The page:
This book is an ethnographic investigation of punk subculture as well as a treatise on the importance of place: a location with both physical form and cultural meaning. Rather than examining punk as a "sound" or a "style" as many previous works have done, it investigates the places that the subculture occupies and the cultural practices tied to those spaces. Since social groups need spaces of their own to practice their way of life, this work relates punk values and practices to the forms of their built environments. As not all social groups have an equal ability to secure their own spaces, the book also explores the strategies punks use to maintain space and what happens when they fail to do so.
Table of Contents
Part I: Introduction 1. A Place for Punk Part II: Punk Subculture 2. Are the Kids Alright?: The Trouble with Youth Culture Studies 3. What’s the Point of Punk? Part III: Punk and Place 4. The Significance of Place 5. Locating Punk Space: From Bars and Clubs to Cellars and Squats 6. Organizing Punk Music Venues Part IV: Conclusion 7. Building a Better Tomorrow: Lessons Learned from the Venue. Afterword. Appendices Appendix A: Researching Punk and Place. Appendix B: Interview Schedule. Appendix C: Internet Forums Used in Recruiting Participants. Appendix D: Overview of Observed Music Spaces. Appendix E: Texts Analyzed.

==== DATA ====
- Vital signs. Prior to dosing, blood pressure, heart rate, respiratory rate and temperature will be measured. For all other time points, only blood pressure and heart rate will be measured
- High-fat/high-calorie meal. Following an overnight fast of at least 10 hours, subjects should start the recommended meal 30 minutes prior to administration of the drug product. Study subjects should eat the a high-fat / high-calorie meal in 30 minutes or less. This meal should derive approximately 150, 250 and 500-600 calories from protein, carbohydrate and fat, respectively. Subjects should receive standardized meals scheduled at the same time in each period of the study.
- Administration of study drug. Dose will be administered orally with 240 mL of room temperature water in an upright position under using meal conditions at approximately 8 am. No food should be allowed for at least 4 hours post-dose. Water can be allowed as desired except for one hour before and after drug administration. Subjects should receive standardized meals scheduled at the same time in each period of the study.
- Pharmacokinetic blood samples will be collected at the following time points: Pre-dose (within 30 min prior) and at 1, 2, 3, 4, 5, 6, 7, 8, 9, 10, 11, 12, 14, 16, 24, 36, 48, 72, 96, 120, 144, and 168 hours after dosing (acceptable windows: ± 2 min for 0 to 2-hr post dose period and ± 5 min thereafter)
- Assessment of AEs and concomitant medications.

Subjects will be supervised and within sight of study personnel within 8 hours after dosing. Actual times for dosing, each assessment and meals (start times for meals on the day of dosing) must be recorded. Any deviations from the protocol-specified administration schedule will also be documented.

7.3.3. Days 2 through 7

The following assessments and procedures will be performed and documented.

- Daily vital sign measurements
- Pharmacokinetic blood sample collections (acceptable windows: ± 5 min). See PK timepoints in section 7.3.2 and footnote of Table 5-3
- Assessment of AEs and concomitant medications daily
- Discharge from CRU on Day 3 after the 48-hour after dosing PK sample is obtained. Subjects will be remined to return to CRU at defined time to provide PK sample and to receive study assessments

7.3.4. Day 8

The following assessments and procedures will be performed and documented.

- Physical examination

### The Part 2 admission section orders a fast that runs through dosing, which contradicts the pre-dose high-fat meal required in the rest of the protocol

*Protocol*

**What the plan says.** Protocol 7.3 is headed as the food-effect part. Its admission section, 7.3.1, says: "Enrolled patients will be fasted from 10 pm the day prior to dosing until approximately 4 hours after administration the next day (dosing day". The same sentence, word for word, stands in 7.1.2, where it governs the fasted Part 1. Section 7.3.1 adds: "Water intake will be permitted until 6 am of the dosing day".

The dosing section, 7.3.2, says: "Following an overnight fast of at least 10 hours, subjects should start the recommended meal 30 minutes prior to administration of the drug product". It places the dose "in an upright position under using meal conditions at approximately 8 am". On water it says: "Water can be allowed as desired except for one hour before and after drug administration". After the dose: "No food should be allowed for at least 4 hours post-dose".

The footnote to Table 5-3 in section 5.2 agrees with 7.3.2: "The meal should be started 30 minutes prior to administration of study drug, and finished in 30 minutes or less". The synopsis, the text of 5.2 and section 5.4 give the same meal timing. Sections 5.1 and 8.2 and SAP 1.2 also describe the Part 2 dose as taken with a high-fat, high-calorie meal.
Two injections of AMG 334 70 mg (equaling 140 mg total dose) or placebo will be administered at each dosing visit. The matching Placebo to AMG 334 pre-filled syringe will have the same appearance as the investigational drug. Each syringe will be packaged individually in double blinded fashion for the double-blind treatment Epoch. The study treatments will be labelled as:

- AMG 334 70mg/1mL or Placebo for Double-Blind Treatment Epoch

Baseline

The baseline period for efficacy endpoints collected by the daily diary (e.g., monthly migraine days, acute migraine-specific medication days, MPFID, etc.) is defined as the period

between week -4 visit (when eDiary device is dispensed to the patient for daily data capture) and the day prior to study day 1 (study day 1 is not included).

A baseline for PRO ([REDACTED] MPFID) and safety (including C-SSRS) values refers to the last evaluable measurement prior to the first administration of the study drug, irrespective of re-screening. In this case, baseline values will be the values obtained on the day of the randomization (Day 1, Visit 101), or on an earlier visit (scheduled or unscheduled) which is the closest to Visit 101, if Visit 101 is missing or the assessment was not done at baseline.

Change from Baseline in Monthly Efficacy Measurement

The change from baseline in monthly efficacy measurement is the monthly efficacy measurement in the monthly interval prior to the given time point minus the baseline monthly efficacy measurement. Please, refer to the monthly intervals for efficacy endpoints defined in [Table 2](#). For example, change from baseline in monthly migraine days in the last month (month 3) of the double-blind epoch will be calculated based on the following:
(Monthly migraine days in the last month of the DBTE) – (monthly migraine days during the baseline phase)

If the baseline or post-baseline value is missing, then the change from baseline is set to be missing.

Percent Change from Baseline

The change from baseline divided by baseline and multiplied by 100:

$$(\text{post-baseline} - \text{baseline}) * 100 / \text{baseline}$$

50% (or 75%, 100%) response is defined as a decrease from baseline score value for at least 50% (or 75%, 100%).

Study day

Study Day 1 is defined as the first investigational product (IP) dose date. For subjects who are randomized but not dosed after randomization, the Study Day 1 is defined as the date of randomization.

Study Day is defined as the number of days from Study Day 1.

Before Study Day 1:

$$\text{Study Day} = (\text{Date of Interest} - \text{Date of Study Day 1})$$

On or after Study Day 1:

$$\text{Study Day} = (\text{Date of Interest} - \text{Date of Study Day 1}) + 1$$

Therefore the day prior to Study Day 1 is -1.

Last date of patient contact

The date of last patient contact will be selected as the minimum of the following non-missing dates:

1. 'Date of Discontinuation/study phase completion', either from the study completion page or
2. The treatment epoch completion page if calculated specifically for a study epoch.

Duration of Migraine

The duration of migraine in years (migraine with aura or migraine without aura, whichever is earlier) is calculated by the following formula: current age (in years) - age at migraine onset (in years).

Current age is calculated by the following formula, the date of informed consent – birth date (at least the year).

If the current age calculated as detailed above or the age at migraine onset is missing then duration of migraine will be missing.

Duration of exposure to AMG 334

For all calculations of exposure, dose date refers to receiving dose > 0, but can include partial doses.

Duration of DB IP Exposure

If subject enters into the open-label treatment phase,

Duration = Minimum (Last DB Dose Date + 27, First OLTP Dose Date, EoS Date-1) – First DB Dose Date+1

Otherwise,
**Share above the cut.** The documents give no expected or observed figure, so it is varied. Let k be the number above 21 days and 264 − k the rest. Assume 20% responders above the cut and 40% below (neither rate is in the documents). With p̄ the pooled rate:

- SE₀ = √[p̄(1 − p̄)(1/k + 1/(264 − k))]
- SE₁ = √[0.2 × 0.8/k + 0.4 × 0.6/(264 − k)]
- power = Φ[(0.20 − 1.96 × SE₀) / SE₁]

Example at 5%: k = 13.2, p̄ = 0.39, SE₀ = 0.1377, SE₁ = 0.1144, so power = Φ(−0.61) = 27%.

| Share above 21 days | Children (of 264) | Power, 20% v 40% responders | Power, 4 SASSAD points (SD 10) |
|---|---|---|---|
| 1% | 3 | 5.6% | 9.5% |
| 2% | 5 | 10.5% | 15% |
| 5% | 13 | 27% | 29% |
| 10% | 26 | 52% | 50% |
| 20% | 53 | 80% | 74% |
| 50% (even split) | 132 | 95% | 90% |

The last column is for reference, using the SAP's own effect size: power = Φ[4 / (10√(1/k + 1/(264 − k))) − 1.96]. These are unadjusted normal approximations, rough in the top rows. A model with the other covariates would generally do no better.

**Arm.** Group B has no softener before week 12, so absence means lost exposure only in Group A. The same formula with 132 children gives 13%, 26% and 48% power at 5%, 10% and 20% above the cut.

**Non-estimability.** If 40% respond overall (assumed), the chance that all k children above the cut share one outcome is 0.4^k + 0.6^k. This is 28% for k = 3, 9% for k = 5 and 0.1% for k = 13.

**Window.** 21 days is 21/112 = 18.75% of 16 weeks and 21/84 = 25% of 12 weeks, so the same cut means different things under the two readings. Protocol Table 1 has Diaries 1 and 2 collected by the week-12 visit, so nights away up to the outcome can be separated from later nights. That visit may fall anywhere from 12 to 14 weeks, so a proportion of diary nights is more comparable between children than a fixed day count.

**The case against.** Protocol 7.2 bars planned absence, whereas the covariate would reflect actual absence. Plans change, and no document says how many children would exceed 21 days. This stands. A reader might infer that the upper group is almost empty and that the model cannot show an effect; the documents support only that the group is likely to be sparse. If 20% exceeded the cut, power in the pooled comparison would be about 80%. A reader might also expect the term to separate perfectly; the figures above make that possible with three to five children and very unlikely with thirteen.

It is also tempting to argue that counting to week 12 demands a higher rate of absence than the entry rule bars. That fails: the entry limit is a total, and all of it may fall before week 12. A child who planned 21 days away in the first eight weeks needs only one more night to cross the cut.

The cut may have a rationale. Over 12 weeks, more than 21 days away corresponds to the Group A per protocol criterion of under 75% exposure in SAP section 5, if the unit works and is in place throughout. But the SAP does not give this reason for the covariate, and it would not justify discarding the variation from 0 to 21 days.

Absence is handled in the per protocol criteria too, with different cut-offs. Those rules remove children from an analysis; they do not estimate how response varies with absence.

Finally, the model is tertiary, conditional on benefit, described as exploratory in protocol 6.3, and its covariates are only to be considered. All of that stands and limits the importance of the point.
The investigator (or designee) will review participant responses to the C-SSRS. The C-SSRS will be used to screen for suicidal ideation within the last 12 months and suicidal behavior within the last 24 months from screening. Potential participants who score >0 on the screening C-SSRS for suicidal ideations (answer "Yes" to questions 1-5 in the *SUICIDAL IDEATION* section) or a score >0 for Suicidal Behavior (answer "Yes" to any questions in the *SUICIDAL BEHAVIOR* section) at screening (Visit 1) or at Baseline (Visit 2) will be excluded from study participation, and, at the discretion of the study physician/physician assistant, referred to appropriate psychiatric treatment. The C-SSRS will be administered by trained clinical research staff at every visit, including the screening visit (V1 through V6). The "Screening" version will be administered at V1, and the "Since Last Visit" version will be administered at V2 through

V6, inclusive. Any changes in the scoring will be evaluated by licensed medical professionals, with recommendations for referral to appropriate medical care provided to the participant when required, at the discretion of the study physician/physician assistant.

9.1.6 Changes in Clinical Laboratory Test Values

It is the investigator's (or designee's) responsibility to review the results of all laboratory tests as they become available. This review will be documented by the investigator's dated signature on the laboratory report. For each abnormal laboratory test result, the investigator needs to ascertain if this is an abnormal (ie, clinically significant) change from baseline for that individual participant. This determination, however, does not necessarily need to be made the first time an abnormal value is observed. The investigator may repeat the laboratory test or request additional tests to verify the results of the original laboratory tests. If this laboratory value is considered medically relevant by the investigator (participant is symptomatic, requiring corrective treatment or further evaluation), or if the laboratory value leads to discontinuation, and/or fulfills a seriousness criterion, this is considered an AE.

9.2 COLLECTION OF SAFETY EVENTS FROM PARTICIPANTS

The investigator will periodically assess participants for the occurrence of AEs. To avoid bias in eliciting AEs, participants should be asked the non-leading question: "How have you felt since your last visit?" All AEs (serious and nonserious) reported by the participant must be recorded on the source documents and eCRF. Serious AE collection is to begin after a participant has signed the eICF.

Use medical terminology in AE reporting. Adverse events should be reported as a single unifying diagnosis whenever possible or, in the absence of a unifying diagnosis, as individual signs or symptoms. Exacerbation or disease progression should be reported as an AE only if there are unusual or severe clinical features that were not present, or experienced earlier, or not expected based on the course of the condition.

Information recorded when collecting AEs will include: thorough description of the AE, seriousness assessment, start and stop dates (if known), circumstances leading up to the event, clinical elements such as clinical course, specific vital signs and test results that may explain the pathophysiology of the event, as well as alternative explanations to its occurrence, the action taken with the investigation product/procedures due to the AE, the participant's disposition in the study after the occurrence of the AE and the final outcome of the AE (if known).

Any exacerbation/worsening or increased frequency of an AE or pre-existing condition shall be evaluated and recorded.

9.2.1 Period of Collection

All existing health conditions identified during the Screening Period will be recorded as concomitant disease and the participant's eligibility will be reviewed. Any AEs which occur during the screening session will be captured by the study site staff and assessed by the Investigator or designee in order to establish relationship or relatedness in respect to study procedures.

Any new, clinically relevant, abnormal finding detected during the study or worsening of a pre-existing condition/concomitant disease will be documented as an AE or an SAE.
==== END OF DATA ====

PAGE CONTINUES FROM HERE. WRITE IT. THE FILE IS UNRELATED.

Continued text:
Jeffrey S. Debies-Carl is Assistant Professor of Sociology at the University of New Haven.
"Sociologist Debies-Carl has crafted a well-written, thoughtful study of what punk rock and punk culture mean to its participants. His revised dissertation offers a thorough investigation of the punk subculture as it relates to both space and place. Summing Up: Recommended. Undergraduate and graduate music/ethnomusicology students." - J. Jocson-Singh, Columbia University, CHOICE Reviews